To most high school students, civics class means a chance to daydream through some positively arid lectures on the finer points of American governmental structure. To researchers at the University of Wisconsin, however, it might mean a key to increasing political participation. The Wisconsin Center for Investigative Journalism recently laid out this case in its interview with the author of a 2005-2009 study which suggested that students who received a high-quality civics education were more likely to vote in subsequent elections.
While Wisconsin integrates some civics knowledge into its social studies curriculum, unlike most other states it does not require a stand-alone civics class. As the study’s author said, “the time may be ripe to start [the] conversation” about how a dedicated civics course could increase political participation.
The case laid out in the study is simple. Better civics education leads to more participation in elections. End of story. The purpose of civics or the meaning of political participation in American society is not interrogated. It is assumed that these vague concepts are palatable to and desired by everyone. Let’s not accept that at face value however — let’s think about what these things mean in America. My contention is that focusing on civics education leads one to miss entirely the economic, social and political context of “political participation.”
As many a cynical high schooler has noted, the civics class is really about teaching you to conform, man. And though adults don’t often like to admit it, sometimes cynical teenagers are on to something. It isn’t that civics classes mold kids into automatons. It’s that civics classes represent the last chance for the liberal democratic state to directly make the case for its own legitimacy. Mandatory political education is the final time citizens will be forced to sit down and listen to a description of American political structures in what even the teachers acknowledge is a transparent attempt to make them care.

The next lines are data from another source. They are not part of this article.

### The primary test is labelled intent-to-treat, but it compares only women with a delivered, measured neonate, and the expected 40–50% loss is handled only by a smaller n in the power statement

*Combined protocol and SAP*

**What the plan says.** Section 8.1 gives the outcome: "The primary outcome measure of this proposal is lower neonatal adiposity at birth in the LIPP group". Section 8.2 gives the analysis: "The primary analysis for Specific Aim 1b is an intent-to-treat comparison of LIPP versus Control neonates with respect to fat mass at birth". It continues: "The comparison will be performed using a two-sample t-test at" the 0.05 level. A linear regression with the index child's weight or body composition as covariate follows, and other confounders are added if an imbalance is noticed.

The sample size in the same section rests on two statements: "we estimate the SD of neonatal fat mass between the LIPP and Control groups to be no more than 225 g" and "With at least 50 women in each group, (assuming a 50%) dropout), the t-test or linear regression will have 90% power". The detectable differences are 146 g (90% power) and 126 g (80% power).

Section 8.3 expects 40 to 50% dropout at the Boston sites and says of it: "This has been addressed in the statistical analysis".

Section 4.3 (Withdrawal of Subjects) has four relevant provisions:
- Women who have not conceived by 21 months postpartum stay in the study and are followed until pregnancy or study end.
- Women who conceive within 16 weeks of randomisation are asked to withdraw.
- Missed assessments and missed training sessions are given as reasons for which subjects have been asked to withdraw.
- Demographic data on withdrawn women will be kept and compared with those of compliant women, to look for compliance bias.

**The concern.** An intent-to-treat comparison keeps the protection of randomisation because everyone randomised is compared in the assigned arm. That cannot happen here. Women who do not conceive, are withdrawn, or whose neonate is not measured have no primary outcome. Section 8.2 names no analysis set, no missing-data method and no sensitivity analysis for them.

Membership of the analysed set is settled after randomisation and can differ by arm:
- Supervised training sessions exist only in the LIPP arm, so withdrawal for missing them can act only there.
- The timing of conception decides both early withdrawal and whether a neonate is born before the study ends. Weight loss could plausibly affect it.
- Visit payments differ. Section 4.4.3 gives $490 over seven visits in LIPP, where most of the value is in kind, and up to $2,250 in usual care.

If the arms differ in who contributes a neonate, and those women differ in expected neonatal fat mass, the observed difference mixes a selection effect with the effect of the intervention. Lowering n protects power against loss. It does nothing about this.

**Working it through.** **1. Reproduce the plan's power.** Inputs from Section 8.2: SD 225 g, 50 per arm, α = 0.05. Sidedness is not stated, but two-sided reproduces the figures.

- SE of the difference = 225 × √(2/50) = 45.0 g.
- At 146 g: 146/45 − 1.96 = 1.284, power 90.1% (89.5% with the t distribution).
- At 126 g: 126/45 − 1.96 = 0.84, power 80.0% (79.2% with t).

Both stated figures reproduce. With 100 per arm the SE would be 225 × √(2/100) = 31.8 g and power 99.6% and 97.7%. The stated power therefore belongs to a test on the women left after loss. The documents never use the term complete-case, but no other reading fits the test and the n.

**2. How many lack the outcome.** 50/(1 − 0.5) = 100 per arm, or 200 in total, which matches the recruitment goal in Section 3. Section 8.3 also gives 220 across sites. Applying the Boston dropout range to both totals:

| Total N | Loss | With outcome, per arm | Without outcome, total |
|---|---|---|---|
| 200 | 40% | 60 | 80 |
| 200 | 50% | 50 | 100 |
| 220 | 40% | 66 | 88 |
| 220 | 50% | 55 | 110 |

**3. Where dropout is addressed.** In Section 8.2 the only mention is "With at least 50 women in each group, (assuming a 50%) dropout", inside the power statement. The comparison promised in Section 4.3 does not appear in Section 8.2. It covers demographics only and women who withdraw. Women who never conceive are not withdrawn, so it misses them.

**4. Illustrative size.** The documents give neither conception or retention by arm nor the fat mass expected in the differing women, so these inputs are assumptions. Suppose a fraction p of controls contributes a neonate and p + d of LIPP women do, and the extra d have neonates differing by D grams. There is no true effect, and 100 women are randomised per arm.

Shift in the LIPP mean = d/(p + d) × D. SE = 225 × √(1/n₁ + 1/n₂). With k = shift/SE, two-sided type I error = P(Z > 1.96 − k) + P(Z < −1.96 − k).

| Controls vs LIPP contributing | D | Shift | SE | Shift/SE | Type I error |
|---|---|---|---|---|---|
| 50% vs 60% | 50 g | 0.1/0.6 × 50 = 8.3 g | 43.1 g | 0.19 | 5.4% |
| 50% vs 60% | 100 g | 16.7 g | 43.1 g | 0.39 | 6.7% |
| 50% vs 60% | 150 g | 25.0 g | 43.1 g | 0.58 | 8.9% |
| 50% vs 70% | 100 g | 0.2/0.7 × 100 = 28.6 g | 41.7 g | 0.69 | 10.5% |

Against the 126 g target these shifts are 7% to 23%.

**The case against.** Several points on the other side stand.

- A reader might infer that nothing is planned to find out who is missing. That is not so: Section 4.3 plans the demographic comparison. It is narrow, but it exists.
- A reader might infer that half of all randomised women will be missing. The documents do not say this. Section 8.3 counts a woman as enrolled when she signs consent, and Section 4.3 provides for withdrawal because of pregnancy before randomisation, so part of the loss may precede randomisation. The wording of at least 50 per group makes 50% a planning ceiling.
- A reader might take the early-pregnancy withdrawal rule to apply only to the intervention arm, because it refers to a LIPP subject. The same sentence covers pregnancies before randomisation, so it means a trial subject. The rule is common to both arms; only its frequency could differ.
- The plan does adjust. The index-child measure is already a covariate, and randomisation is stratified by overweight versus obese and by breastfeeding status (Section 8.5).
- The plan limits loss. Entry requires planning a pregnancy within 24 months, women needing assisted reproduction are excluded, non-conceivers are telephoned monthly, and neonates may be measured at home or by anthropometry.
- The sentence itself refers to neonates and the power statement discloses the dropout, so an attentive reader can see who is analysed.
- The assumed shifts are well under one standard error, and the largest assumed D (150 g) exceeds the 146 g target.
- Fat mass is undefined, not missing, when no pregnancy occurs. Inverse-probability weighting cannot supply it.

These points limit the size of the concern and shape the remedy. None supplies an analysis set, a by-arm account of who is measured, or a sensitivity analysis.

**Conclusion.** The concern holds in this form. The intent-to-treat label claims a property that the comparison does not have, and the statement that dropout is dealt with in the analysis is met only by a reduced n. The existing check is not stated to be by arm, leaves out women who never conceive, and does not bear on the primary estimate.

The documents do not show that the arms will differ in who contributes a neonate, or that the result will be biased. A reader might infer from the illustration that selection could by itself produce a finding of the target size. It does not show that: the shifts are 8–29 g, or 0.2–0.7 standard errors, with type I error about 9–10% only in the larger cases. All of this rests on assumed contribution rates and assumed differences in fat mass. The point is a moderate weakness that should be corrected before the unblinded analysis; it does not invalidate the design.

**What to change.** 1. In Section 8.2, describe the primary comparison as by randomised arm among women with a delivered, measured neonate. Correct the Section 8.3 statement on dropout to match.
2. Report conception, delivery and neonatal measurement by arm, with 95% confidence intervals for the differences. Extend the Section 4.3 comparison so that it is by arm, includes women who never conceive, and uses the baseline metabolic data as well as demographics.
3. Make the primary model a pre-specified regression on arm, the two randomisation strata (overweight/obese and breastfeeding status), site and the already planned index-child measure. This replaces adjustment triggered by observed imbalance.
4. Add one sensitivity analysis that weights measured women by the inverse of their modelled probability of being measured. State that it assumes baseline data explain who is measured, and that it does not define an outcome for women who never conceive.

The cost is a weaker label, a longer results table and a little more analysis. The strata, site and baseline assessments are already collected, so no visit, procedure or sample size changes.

It is interesting that this step even needs to be taken. One would think that if our democracy is so worthy its value ought to be self-evident. Apparently not, though.
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The path from civics education to voting is as straight as an arrow, according to the researchers. In the more traditional classes, students learn about the formal structures of government and how they work on paper. In the more modern courses, students are encouraged to engage in “rich discussions about controversial political issues.” The purpose of the latter curriculum appears to be cajoling kids into seeing political discussion as worthwhile in and of itself. Evidently, allowing students to decide on their own whether electoral participation will change their lives for the better is too crass. Or perhaps, too risky.
The civics teacher and their backers are indeed facing an uphill battle. In a longstanding American trend, more people did not vote in the 2016 presidential election than voted for the winning candidate. The demographics of those that do not vote skew hard towards the poor, the non-white and the young. Those are the people civics education is supposed to reach. Is it that they’re uneducated or that they see something the rest of us don’t?
Frankly, using civics education as a lever for increasing electoral participation is putting a Band-Aid over the chest wound of American civil society. It is to dismiss out of hand the notion that white and rich people have an iron grip on the direction of this country. Or worse, it is to acknowledge those problems and take the vulgar stance that a 20 percent bump in voter turnout would fix it all. I have no doubt that someone will reply to this article saying “the only way to change things is to vote, see!” I don’t want to get into it here, future Concerned Reader, but you’re wrong.
So if we expanded our civics curriculum in Wisconsin, kids would spend more time learning about how our government and our society are supposed to work. But almost everyone who has held a job or read the news in the last decade or so feels at least some cognitive dissonance with those myths. After a while, how many people still believe what they were taught in high school civics?
That’s the question we should be talking about. But who cares, as long as people vote, right?
Sam Palmer ([email protected]) is a recent graduate with a degree in biology.